Govt has month to decide about new NAB courts

SC sets deadline for govt to take a decision about establishing 120 new accountability courts

Hasnaat Malik October 21, 2020
The top court lambasted NAB for selective accountability and discrimination and observed that this behaviour was counterproductive and harming the anti-graft initiative. PHOTO: AFP/FILE


The apex court has given one month to the federal government to take a decision for establishment of 120 new accountability courts across the country for speedy disposal of pending graft cases.

A three-judge special bench, led by Chief Justice of Pakistan Gulzar Ahmed on Wednesday gave this deadline to the government while hearing a suo motu case regarding delay in trial of corruption cases.

Earlier, Additional Attorney General Sohail Mahmood told the bench that Attorney General for Pakistan (AGP) Khalid Javed Khan is going to have an important meeting with the prime minister regarding establishment of the courts that will hear cases filed by the National Accountability Bureau (NAB).

“Currently 24 accountability courts are fully operational across the country. The judges have been appointed to vacant positions and there are no vacant seats in the NAB courts now,” he said.

NAB prosecutor general told the bench that NAB Chairman Justice (retd) Javed Iqbal has also submitted a reply with regard to speedy disposal of cases.  He said a draft of amended NAB rules was pending with the Ministry of Law.

The CJP noted that NAB had said the same thing at the previous hearing. The CJP later also sought a report from the Ministry of Law about status of the draft rules of the top graft buster.

During hearing of the case on July 8, the bench had also ordered the federal government to immediately appoint judges to five “vacant” accountability courts while “proposing” to establish at least 120 accountability courts in the country to deal with 1,226 pending cases.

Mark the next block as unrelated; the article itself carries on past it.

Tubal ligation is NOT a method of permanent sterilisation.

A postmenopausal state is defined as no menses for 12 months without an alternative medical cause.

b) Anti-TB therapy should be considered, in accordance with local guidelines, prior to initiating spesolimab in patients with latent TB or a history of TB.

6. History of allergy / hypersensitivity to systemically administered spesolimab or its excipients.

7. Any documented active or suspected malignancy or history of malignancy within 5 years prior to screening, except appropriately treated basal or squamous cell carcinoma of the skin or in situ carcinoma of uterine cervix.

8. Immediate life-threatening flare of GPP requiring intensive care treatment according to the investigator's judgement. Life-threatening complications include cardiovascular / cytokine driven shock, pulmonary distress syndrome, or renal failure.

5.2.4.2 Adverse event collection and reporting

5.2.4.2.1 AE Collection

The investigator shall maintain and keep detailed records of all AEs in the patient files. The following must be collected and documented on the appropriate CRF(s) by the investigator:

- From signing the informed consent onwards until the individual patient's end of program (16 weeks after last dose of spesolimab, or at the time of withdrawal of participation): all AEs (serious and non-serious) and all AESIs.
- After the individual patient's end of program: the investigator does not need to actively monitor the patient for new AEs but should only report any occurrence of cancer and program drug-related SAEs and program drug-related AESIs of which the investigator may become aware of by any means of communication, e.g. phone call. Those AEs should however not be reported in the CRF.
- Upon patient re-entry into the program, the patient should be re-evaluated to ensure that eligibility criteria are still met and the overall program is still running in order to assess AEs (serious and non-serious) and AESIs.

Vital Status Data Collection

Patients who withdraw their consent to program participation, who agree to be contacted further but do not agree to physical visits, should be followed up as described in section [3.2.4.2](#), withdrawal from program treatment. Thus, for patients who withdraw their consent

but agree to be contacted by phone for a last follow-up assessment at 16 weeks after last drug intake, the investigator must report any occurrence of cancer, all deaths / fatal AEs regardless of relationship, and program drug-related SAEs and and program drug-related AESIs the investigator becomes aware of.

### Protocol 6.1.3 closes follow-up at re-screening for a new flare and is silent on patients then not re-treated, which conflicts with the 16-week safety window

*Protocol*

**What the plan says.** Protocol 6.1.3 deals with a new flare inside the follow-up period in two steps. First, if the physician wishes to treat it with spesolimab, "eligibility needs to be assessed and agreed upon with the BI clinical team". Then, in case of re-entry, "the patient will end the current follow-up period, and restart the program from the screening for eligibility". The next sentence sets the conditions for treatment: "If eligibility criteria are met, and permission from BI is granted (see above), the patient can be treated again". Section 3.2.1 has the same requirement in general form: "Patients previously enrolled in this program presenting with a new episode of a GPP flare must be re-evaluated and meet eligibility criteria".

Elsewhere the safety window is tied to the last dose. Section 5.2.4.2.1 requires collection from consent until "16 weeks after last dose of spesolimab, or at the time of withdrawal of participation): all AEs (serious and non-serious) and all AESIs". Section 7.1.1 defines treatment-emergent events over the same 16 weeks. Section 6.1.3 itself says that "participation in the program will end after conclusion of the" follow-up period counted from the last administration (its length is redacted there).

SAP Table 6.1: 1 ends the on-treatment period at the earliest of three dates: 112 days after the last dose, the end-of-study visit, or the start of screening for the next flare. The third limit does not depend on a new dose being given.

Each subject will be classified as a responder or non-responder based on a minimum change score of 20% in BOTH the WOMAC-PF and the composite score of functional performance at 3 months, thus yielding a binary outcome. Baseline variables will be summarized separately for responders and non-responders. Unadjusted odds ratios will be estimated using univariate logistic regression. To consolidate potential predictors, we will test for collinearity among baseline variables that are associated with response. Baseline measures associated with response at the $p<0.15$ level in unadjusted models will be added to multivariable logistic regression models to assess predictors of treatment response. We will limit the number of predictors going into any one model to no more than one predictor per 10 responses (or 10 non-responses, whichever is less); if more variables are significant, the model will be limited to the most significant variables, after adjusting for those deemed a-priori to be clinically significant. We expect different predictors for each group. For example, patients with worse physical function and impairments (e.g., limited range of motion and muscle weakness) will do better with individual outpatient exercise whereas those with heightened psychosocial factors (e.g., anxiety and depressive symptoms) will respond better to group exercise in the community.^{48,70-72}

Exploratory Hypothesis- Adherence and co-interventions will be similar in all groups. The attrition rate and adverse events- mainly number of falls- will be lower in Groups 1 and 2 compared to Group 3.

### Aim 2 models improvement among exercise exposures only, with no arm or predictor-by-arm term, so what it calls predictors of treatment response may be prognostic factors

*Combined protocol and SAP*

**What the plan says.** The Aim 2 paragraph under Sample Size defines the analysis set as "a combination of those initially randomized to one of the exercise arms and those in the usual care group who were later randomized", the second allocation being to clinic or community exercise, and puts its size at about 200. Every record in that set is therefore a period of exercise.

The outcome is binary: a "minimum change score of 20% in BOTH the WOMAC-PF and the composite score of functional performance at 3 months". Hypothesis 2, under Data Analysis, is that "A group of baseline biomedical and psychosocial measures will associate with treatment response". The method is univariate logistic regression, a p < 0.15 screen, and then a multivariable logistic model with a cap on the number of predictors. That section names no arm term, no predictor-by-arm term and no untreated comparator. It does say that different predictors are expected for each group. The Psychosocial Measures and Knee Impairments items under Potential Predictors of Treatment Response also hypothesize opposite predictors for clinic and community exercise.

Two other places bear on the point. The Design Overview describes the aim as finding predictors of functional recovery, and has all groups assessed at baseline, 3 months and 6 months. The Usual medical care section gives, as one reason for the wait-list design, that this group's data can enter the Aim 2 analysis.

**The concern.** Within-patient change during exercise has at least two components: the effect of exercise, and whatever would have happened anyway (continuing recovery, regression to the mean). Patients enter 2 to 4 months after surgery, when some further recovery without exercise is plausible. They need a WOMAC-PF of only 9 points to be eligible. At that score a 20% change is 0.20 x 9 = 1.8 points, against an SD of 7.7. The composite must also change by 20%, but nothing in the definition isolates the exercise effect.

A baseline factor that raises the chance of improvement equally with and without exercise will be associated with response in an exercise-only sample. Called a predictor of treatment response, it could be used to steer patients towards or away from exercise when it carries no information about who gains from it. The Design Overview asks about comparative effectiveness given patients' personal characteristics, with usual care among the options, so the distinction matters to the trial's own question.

Accountability courts were established under the National Accountability Ordinance (NAO) 1999 to adjudicate corruption references filed by NAB within 30 days. However, the bench had noted that some corruption cases had been pending for even 15 to 20 years.

On July 24, the federal government informed the Supreme Court that a staggering Rs2.86 billion per year were be needed to establish 120 new accountability courts.

A three-page report furnished on behalf of the secretary of law and justice informed the court that a huge amount of Rs23.87 million annually was needed to set up one accountability court.

It claimed that a total of 975 corruption cases were pending in 24 accountability courts. NAB had, however, earlier told the apex court that 1,226 cases were pending.

The ministry’s report said less than 80 cases were pending in each court, while the average pendency in an accountability court was less than 60 cases.

On September 3, the Ministry of Law unveiled a “comprehensive plan” to ensure speedy dispensation of justice and to comply with the directions of the apex court for establishing 120 accountability courts.

The plan included the overall human resources requirement and financial matters regarding the establishment of these additional courts.

“The federal government has been vigorously focusing to expedite the process of accountability across the board, for which these additional accountability courts would be established,” the ministry had said.

Talking to The Express Tribune, AGP Khalid Javed Khan said the federal government is willing to establish additional accountability courts in a phased manner.

Court expresses ire

The bench on Wednesday also expressed frustration over the non-appointment of a permanent secretary at the Ministry of Law and directed the authorities to appoint one. “Why is there no permanent secretary in the law ministry?” The CJ asked. “Ad-hoc system will not work.”





Fayyaz | 1 year ago | Reply

Who will appoint the judges. Unless the judges are honest and upright, it will make no difference even if 500 courts are established.

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